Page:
(CNN: Belief Blog) Long before last week’s revelation that a large and growing chunk of Americans believe that the President is Muslim – and that only about one in three Americans correctly identify him as Christian – Barack Obama was battling misperceptions about his religion.
In early 2008, right as Obama was in desperate need of a win in the South Carolina primaries – he’d beaten Hillary Clinton in Iowa’s first-in-the-nation caucuses but lost to her in subsequent contests in New Hampshire and Iowa – false rumors swirled that he was Muslim.
Obama’s father was raised in a Muslim household, though the presidential candidate had repeatedly called him an agnostic, and Obama had spent time attending an Indonesian school where most students were Muslim. An e-mail smear campaign alleged that the White House hopeful was disguising his true faith.
In South Carolina, whose primaries were Obama’s first electoral test in the Bible Belt, that was a big problem.
Less than a week before South Carolina’s primary, Obama began calling media outlets with large Christian audiences to set the record straight. His first such interview was with Beliefnet, where I was then political editor.
With Thursday’s Pew poll showing that nearly one in five Americans think Obama is Muslim, our conversation from 2008 – conducted by phone while the future president sat aboard his grounded campaign plane – has become relevant again.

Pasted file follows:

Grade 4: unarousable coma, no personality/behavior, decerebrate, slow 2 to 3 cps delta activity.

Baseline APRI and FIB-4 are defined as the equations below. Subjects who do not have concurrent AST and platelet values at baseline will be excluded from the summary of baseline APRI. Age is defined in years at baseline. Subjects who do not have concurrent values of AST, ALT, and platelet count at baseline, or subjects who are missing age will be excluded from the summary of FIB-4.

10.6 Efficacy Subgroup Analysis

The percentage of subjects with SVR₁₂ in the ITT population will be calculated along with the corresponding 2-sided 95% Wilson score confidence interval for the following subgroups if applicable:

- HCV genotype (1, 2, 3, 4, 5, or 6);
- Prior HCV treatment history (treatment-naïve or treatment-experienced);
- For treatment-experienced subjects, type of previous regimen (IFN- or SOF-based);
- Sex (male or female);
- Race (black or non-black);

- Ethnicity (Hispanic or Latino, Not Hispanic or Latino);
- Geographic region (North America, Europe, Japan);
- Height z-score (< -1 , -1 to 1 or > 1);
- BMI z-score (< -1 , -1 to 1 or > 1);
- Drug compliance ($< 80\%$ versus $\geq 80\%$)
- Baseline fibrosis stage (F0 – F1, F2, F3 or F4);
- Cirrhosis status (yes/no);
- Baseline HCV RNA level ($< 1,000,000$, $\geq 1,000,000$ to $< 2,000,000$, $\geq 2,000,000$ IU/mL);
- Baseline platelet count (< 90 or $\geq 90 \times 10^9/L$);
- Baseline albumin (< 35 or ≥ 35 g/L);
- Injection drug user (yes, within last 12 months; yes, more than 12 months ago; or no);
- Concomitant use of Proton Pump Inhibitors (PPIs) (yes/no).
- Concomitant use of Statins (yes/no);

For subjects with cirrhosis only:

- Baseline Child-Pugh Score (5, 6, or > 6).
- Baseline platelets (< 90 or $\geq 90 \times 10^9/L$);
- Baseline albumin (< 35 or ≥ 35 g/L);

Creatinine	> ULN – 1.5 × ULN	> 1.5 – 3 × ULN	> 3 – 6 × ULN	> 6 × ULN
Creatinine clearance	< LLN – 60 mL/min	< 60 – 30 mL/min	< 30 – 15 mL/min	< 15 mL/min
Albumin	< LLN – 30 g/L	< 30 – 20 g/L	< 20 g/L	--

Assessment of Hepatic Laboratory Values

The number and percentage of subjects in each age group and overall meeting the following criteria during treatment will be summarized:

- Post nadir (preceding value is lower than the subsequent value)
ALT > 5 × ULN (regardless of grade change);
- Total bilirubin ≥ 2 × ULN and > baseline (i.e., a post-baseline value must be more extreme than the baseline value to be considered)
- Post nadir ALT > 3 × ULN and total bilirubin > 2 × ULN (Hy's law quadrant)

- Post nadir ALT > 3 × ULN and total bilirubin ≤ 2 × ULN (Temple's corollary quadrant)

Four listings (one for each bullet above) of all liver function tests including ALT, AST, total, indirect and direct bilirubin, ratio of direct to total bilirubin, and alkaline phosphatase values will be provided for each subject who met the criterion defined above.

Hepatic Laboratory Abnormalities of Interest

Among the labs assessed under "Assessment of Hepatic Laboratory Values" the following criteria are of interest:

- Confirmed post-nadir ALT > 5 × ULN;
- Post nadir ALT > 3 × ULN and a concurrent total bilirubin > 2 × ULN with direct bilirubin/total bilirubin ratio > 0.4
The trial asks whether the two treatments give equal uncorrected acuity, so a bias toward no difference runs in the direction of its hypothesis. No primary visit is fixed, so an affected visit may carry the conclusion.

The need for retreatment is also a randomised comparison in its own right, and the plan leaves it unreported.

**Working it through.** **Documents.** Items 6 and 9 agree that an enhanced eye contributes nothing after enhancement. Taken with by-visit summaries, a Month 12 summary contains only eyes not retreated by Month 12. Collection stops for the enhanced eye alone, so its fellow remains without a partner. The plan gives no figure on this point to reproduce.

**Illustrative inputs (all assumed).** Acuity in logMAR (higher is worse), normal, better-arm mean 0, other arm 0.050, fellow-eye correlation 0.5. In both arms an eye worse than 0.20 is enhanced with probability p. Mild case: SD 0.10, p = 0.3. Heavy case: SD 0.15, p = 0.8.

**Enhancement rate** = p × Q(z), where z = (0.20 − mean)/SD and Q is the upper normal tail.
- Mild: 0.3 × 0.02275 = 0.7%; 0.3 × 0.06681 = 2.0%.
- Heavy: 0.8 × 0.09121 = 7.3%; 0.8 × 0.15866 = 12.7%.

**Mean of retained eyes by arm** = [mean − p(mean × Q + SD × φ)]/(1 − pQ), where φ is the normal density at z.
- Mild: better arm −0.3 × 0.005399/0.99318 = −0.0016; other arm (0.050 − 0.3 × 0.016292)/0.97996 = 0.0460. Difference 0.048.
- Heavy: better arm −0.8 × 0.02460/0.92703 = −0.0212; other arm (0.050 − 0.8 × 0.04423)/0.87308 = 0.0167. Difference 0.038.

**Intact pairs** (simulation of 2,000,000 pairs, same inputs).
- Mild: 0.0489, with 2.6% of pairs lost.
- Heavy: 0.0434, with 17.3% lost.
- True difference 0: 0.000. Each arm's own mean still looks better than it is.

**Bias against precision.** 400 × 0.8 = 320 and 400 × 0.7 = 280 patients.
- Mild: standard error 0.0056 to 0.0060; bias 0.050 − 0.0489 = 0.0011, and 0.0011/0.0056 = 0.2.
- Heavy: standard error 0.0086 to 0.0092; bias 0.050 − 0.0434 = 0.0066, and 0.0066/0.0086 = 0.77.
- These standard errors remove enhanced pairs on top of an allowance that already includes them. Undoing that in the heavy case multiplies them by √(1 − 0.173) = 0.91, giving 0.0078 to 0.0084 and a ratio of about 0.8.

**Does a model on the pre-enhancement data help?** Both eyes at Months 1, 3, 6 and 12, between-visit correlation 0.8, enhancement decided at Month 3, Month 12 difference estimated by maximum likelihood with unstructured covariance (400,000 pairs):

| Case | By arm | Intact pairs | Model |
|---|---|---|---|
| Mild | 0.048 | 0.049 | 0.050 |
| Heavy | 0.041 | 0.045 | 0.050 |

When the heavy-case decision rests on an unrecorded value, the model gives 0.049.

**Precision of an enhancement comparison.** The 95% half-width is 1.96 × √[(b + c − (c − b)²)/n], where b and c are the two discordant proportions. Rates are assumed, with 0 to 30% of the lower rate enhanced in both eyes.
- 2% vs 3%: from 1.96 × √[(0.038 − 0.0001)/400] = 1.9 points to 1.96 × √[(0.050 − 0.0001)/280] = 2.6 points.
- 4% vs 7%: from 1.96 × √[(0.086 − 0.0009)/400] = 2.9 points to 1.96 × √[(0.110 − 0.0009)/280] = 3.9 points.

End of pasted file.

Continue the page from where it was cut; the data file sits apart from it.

Here’s what Obama told me in 2008 when I mentioned the false rumors that he was Muslim:
Let me just sort of be as clear as possible in terms of what that the background is.
You know, I was raised basically by my mother, who came from a Christian background – small- town, white, Midwesterner. But, she was not particularly religious. My father, who I did not know – I spent a month of my life in his presence, otherwise he was a stranger to me – was raised in a household where his father had converted to Islam. But my father, for all practical purposes, was agnostic.
My mother remarried an Indonesian and we moved to Indonesia. But for two years I went to a Catholic school in Indonesia, and then for two years went to a secular school in Indonesia. The majority of children there were Muslim. But it wasn’t a religious school.
So almost all the facts that have been presented in the scurrilous emails are wrong. And I’ve been a member of my church now for almost 20 years and have never been a person of the Muslim faith.